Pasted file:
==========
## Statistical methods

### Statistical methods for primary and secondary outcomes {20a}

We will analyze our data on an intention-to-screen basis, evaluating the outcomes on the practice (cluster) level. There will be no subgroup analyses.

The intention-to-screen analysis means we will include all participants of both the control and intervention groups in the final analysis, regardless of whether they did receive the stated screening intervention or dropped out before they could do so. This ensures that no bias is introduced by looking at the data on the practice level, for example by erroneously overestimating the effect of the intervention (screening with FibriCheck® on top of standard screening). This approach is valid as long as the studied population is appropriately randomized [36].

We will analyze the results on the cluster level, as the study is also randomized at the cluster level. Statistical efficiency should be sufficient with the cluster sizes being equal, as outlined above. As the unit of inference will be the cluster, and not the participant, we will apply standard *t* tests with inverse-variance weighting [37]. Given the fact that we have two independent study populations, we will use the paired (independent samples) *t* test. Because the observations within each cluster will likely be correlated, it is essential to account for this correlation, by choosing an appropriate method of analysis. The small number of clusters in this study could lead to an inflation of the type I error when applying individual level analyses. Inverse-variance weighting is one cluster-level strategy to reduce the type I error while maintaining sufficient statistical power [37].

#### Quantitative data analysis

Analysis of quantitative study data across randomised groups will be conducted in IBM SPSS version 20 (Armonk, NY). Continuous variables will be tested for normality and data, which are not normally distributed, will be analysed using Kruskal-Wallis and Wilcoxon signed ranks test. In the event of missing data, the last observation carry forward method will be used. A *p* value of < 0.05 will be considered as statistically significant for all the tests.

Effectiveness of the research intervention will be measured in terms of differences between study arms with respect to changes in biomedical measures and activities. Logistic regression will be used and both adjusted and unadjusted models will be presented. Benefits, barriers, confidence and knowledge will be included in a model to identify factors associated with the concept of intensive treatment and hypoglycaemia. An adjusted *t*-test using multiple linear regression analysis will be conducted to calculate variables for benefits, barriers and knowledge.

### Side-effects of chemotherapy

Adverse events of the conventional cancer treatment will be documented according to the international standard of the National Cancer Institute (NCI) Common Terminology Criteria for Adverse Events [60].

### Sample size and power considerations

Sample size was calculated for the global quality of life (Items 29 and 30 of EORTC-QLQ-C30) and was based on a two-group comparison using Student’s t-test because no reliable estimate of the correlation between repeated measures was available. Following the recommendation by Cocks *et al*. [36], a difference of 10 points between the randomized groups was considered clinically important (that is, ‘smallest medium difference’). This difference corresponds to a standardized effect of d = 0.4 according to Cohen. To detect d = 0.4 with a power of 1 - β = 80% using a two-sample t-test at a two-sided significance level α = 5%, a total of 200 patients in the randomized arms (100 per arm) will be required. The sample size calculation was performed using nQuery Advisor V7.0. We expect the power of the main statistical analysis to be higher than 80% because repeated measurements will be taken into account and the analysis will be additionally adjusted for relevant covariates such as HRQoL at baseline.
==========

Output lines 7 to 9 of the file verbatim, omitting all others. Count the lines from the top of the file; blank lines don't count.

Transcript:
Analysis of quantitative study data across randomised groups will be conducted in IBM SPSS version 20 (Armonk, NY). Continuous variables will be tested for normality and data, which are not normally distributed, will be analysed using Kruskal-Wallis and Wilcoxon signed ranks test. In the event of missing data, the last observation carry forward method will be used. A *p* value of < 0.05 will be considered as statistically significant for all the tests.

Effectiveness of the research intervention will be measured in terms of differences between study arms with respect to changes in biomedical measures and activities. Logistic regression will be used and both adjusted and unadjusted models will be presented. Benefits, barriers, confidence and knowledge will be included in a model to identify factors associated with the concept of intensive treatment and hypoglycaemia. An adjusted *t*-test using multiple linear regression analysis will be conducted to calculate variables for benefits, barriers and knowledge.

### Side-effects of chemotherapy